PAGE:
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Saturday, August 22, 2015


(Ralph Lawson plays Alan Paton in “A Voice I Cannot Silence”)

Booking has opened for KZN’s premier arts festival: the 23nd annual Hilton Arts Festival which will be hosted in the picturesque Hilton College from September 18 to 20, 2015.

The programme line-up is now available online. The full bumper programme with detailed information on all festival shows, exhibitions, lectures, workshops, events and concerts will be available as an insert into the Independent on Saturday on August 22.

“The focus is on freshening the face of the Festival and beginning to secure another excellent programme, all with a view to ensuring that our loyal patrons can expect a characteristically entertaining event,” said Iain McMillan, festival chairman.

The festival invites the crème-de-la-crème of what is hot and happening in the creative industries in South Africa: theatre; dance; comedy; musical theatre; family theatre; music as well as a series of mind-scape lectures, workshops and discussions. There is a special emphasis on visual arts this year with extended exhibition space and elevated focus being given to crafters and art makers. There is also the Music Revival music programme series of fine music under the direction of Christopher Duigan.

Another highlight is a concert with top contemporary SA folk rock band, Watershed, featuring Craig Hinds.

The four day festival caters for everyone, young and old – including a huge market, book stalls and great food!

There are two Flagship productions this year: Blue / Orange by British playwright Joe Penhall and directed by Clare Stopford. This award-winning psychological three-hander thriller brings psychiatric theory and practice under scrutiny. It stars Andrew Buckland, Nicholas Pauling and Marty Kintu. Presented by The Baxter Theatre, it was first presented at the Royal National Theatre in April 2000.

The second is A Voice I Cannot Silence, a play based on the life and work of Alan Paton by Greg Homann and Ralph Lawson (who plays Paton). Presented by ATSA in association with the National Arts Festival and the South African State Theatre, it combines Paton’s internationally-recognised gifts for lyric verse, evocative prose, and vibrant story-telling to create a richly dramatic portrait of the iconic author during the dark decades leading up to South Africa’s constitutional democracy.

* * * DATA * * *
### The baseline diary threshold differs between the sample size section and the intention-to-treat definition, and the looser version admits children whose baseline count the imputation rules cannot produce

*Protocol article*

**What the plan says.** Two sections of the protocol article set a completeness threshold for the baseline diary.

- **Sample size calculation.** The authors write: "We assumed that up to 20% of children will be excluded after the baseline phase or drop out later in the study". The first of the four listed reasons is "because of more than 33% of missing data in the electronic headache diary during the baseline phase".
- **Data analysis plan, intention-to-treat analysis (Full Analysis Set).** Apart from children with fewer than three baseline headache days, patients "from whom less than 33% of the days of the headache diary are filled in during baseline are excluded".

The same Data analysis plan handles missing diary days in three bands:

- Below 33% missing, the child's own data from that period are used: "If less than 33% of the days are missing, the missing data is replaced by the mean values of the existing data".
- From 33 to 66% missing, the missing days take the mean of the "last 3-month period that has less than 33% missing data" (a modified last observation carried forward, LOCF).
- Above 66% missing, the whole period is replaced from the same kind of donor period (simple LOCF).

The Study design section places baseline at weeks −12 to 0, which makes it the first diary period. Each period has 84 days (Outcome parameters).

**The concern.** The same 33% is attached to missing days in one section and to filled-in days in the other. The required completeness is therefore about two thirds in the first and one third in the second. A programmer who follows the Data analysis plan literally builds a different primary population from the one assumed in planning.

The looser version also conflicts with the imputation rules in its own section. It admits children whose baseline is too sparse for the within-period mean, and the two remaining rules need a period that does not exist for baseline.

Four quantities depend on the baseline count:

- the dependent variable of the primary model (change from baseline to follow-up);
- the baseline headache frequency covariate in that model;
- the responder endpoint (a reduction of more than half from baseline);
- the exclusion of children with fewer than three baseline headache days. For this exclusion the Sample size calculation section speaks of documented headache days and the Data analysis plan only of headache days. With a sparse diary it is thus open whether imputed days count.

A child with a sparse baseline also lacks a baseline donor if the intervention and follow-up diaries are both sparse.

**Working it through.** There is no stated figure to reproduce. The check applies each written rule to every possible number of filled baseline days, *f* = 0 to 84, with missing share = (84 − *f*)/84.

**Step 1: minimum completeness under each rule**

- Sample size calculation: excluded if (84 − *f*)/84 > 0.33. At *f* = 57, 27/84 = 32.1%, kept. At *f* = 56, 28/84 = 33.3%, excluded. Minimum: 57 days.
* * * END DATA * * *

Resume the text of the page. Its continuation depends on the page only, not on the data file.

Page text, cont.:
Some other drama highlights are Neil Coppen’s brilliant African adaptation of George Orwell’s allegorical novel, Animal Farm; Magnet Theatre’s I Turned Away and She Was Gone ... Jennie Reznek in her first solo show in two decades in a poetic reworking of the Persephone story; Siembaba which looks at a South African phenomenon we often take for granted – the relationship between a black domestic worker and the white children she helps to raise written by Philip Rademeyer and Penelope Youngleson; A Man and a Dog featuring Fleur du Cap nominated Nhlanhla Mhkwanazi and directed by 2014 Fleur du Cap winner, Penelope Youngleson, this is a coming-of-age story of a young Zulu boy’s search for the parents he never knew, and how he found himself on the long journey back to his home; Nik Rabinowitz in his one-man comedy, What the EFF; and Craig Morris performs Greig Coetzee’s classic brooding one hander. Johnny Boskak is Feeling Funny, featuring original music by the late Syd Kitchen; Darren King and Antony Stonier in The Art of Being Ugly and a bouquet of productions and workshops from festival stalwarts, the Actors Unemployed.

There is a bumper Jongosi schools arts festival embedded in the main festival, for high schools and primary schools to have a tailor-made package ahead of the main event, which takes place over two days September 17 for Primary Schools and September 18 for High Schools.

For more information visit or like the Facebook page, Hilton Arts Festival. Follow on Twitter @HiltonFest or download the free App Hilton Arts Festival for both Android and iPhone.